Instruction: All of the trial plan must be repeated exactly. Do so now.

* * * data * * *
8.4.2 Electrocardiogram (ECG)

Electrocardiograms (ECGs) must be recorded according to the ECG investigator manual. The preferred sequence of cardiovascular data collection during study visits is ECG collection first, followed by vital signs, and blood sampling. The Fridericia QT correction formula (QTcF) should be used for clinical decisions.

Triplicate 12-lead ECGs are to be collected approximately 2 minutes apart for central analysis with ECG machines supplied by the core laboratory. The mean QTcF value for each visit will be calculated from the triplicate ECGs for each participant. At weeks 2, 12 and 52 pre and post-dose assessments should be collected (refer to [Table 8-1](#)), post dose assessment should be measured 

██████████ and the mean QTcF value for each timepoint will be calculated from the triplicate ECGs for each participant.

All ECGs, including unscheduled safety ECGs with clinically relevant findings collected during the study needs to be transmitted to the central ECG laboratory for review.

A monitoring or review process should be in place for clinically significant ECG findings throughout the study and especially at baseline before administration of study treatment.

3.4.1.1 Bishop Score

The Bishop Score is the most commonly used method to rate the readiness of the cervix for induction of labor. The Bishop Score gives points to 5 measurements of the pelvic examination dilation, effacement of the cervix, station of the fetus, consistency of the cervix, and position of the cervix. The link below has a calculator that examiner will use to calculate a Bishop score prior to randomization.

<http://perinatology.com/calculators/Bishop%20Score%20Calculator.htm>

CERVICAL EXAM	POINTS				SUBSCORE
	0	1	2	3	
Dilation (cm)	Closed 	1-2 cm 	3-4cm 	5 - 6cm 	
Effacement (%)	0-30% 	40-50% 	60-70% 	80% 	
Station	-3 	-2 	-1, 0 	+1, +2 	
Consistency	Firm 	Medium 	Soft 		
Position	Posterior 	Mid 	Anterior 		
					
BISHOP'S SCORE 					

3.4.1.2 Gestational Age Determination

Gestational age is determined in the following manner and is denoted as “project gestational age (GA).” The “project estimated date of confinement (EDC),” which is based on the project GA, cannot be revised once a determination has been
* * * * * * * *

8.4.2 Electrocardiogram (ECG)

Electrocardiograms (ECGs) must be recorded according to the ECG investigator manual. The preferred sequence of cardiovascular data collection during study visits is ECG collection first, followed by vital signs, and blood sampling. The Fridericia QT correction formula (QTcF) should be used for clinical decisions.

Triplicate 12-lead ECGs are to be collected approximately 2 minutes apart for central analysis with ECG machines supplied by the core laboratory. The mean QTcF value for each visit will be calculated from the triplicate ECGs for each participant. At weeks 2, 12 and 52 pre and post-dose assessments should be collected (refer to [Table 8-1](#)), post dose assessment should be measured 

██████████ and the mean QTcF value for each timepoint will be calculated from the triplicate ECGs for each participant.

All ECGs, including unscheduled safety ECGs with clinically relevant findings collected during the study needs to be transmitted to the central ECG laboratory for review.

A monitoring or review process should be in place for clinically significant ECG findings throughout the study and especially at baseline before administration of study treatment.

3.4.1.1 Bishop Score

The Bishop Score is the most commonly used method to rate the readiness of the cervix for induction of labor. The Bishop Score gives points to 5 measurements of the pelvic examination dilation, effacement of the cervix, station of the fetus, consistency of the cervix, and position of the cervix. The link below has a calculator that examiner will use to calculate a Bishop score prior to randomization.

<http://perinatology.com/calculators/Bishop%20Score%20Calculator.htm>

CERVICAL EXAM	POINTS				SUBSCORE
	0	1	2	3	
Dilation (cm)	Closed 	1-2 cm 	3-4cm 	5 - 6cm 	
Effacement (%)	0-30% 	40-50% 	60-70% 	80% 	
Station	-3 	-2 	-1, 0 	+1, +2 	
Consistency	Firm 	Medium 	Soft 		
Position	Posterior 	Mid 	Anterior 		
					
BISHOP'S SCORE 					

3.4.1.2 Gestational Age Determination

Gestational age is determined in the following manner and is denoted as “project gestational age (GA).” The “project estimated date of confinement (EDC),” which is based on the project GA, cannot be revised once a determination has been